18 Sep 17

Baby steps in the right direction

This week is European Mobility Week. We too want to focus on mobility, and on its promising future. That future is not just about flying cars, robots and other utopian images. While it's certain that a couple of really great, really big changes are coming our way, it's also pretty obvious that most innovations will be adopted gradually, and easily.

Most changes will create comfort and solve problems - important ones like traffic jams, or more mundane ones, like deciding who takes the daughter to ballet class.

Train pass

But even if change will come gradually, and easily - actively preparing is preferable over passively waiting for those changes to occur. Especially for corporations. So, should they cancel all new company car orders and give their employees a train pass? Obviously not - that is a few steps too far. But here's what would be a good start: break the automatic link between company car and company driver.

Because here's the thing: for today's decisions it is completely irrelevant whether the cars of tomorrow will be driving by themselves or even flying through the air. Today, we need to focus on transition to the next phase, not on the unpleasantness and the disruption that a fast-forward jump would cause.  Our main objective should remain to keep our internal client happy, and to introduce them to the future.

Interchangeable property

So let's drop the bomb. New mobility solutions will no longer support a concept that corresponds to 'my car'. The core of future transportation will be the sharing concept. Cars, therefore, will be shared, either within family groups, community members or even with complete strangers.

Yes, there will still be variations; luxury will be defined as a specific type of shared vehicle - shared with fewer people than other vehicles. This also applies to the corporate sphere: we need to stop thinking of a company car as an extension of our personal selves, and start treating it as interchangeable property.

Massive change

Sharing technology's other major impact will be on public transport, which will undergo massive change. Today, people still wait patiently for the 07:24 bus to work, but that concept is already obsolete and irrational right now. Public transportation companies are focusing on short-term profitability by 'optimising' routes and time-scheduling. Basically, they are forcing users to adapt their time schedules to those of the supplier - and they are increasingly restrictive.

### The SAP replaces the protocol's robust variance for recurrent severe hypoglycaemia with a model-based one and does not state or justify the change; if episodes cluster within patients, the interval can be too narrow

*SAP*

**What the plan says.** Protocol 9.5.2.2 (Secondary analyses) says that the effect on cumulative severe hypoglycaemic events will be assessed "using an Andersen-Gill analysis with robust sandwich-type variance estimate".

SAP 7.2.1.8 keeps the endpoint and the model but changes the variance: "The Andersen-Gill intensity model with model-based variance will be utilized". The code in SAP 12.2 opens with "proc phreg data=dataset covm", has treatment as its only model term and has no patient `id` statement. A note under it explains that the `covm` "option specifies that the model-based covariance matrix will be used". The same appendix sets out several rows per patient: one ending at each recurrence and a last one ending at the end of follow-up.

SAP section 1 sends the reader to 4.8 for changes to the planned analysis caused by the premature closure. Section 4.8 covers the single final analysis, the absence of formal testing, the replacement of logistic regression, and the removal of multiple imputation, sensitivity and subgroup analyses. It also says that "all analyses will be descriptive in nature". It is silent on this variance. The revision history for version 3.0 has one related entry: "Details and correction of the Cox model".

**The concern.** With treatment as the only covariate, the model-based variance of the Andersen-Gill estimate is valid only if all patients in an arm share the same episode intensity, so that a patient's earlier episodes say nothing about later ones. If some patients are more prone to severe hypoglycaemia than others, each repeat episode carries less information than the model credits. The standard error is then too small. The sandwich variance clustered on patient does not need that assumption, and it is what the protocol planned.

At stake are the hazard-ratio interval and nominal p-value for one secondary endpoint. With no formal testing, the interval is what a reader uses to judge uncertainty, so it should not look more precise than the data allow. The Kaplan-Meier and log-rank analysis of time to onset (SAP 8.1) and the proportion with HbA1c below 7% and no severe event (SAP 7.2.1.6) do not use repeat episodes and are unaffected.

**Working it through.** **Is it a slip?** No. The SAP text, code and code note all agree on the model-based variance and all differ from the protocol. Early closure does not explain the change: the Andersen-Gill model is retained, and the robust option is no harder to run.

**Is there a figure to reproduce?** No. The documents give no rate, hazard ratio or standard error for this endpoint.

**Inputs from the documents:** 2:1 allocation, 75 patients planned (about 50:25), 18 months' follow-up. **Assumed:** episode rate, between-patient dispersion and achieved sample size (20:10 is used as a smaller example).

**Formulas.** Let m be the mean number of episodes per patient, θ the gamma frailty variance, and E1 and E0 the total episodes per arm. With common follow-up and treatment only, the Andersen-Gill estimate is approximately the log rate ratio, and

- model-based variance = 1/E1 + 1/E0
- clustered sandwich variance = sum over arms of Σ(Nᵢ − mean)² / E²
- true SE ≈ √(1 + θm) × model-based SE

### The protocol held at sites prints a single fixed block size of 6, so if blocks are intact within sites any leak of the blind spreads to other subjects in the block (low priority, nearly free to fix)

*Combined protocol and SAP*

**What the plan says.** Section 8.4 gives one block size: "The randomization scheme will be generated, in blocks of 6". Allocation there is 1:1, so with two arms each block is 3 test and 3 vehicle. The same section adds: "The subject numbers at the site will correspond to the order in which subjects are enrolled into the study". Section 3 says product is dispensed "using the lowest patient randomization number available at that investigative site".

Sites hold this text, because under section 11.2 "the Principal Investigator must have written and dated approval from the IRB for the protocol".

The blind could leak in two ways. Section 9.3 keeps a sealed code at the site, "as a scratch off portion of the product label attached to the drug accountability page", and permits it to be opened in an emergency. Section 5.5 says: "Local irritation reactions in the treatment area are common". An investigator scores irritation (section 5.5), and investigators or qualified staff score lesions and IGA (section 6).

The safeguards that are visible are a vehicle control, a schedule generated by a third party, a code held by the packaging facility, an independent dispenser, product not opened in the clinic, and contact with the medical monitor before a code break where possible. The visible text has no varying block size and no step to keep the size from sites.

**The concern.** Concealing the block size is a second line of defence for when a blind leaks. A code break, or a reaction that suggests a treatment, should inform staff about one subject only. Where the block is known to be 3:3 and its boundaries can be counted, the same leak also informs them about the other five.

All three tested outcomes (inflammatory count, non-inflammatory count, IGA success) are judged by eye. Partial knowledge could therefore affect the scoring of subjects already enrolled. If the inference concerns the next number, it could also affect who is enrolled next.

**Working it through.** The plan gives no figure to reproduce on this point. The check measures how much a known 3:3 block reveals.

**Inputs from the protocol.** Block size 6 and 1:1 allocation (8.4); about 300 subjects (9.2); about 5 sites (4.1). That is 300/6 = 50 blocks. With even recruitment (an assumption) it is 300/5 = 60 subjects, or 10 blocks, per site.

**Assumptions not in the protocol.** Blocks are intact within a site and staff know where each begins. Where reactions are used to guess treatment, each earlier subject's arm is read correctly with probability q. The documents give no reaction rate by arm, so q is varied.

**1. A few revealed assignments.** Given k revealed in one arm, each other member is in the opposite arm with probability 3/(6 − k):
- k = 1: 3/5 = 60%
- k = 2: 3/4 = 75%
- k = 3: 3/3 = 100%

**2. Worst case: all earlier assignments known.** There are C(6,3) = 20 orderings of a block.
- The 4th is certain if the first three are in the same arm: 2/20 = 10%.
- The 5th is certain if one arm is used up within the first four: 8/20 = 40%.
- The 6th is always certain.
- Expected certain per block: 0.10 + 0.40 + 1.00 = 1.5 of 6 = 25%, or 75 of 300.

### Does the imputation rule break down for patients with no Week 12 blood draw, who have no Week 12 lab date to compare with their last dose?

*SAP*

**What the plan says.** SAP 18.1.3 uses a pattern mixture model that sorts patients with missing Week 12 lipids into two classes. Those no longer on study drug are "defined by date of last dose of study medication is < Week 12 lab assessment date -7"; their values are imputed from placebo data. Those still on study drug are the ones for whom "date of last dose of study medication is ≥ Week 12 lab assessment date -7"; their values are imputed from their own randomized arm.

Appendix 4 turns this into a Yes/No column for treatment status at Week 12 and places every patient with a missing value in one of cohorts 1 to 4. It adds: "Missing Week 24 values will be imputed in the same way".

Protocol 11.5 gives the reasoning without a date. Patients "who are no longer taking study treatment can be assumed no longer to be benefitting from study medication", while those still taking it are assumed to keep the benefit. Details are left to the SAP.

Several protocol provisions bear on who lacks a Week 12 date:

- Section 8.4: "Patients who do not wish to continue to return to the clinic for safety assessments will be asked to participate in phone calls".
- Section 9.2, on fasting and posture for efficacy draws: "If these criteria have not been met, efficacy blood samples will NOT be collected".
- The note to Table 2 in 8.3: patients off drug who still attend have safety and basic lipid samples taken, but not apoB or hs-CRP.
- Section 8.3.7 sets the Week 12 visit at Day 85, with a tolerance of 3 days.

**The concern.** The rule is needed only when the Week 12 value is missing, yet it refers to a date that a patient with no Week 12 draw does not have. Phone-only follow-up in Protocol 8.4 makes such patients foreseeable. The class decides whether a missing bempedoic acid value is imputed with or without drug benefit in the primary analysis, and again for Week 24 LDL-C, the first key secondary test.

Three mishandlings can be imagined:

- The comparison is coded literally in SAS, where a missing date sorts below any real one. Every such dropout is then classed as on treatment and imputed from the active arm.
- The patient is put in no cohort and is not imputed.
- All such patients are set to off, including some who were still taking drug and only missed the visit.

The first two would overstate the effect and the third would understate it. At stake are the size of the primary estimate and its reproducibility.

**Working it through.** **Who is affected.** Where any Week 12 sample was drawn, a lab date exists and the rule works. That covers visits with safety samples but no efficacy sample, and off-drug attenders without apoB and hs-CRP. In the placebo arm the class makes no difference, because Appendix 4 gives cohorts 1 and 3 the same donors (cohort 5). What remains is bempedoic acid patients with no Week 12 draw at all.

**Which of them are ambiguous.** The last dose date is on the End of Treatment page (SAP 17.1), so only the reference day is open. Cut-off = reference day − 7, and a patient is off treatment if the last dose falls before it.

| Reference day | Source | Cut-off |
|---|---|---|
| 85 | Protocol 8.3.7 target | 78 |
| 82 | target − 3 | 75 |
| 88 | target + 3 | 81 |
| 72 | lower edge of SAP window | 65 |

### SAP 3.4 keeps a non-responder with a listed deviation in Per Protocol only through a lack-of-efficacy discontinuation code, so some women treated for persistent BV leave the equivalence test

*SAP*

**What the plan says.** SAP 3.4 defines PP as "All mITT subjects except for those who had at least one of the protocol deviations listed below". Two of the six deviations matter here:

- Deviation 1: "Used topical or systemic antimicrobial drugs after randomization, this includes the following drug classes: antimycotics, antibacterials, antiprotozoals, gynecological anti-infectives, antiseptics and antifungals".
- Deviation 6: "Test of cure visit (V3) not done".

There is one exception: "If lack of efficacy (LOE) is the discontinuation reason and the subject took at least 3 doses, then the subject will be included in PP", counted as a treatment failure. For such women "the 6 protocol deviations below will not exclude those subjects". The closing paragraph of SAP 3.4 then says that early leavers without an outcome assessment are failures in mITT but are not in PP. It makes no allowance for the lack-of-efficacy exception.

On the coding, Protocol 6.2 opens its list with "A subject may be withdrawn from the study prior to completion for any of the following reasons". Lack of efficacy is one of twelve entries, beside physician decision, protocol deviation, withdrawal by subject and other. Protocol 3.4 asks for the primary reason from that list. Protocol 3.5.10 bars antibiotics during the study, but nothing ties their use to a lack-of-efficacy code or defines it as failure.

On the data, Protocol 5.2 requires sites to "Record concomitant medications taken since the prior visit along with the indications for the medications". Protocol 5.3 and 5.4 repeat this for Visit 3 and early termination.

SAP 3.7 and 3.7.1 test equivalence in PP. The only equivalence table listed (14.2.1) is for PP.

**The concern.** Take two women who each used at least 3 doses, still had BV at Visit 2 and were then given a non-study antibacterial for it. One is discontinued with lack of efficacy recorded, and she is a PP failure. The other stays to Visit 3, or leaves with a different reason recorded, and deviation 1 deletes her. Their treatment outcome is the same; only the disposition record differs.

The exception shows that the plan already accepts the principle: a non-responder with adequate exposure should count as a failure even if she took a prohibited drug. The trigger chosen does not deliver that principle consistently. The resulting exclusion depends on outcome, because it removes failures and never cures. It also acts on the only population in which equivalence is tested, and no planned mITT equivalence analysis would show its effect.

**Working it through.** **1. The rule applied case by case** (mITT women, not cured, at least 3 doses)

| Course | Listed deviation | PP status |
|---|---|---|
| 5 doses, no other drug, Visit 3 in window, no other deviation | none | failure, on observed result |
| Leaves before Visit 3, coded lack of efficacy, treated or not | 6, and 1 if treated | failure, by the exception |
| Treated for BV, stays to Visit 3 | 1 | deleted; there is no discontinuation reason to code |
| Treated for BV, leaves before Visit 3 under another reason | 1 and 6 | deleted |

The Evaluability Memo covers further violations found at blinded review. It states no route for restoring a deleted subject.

Can you imagine these underperforming, underdelivering organisations surviving in an environment dominated by shared mobility, with short-distance transfers especially becoming easier, faster and more efficient than a bus? This coming disruption in public transport is a factor that we, fleet managers and other fleet industry decision makers, must take into account.

Newer, better solutions

But ultimately, it's the corporate mobility community that will have to assume the leadership in this transformation.  That's why our first principle should be: to support each other. From a fleet management point of view, this means educating our drivers to familiarise themselves with sharing technology.  This will prove an invaluable asset when the market offers newer, better mobility solutions that will enable us to get rid of the 'my car' concept.

Secondly, we need to continue embracing the solutions proposed by OEMs and leasing companies.  

Don't look for comprehensive programmes that will solve all issues for you, but consider each new solution as a separate step forward.

And finally, think about your car policies. A mature car policy enforces sharing technology, even in its early stages, and takes steps towards the dissociation of car and driver. Taking those steps - even if they are just baby steps - is exactly our job today.

Authored by: Yves Helven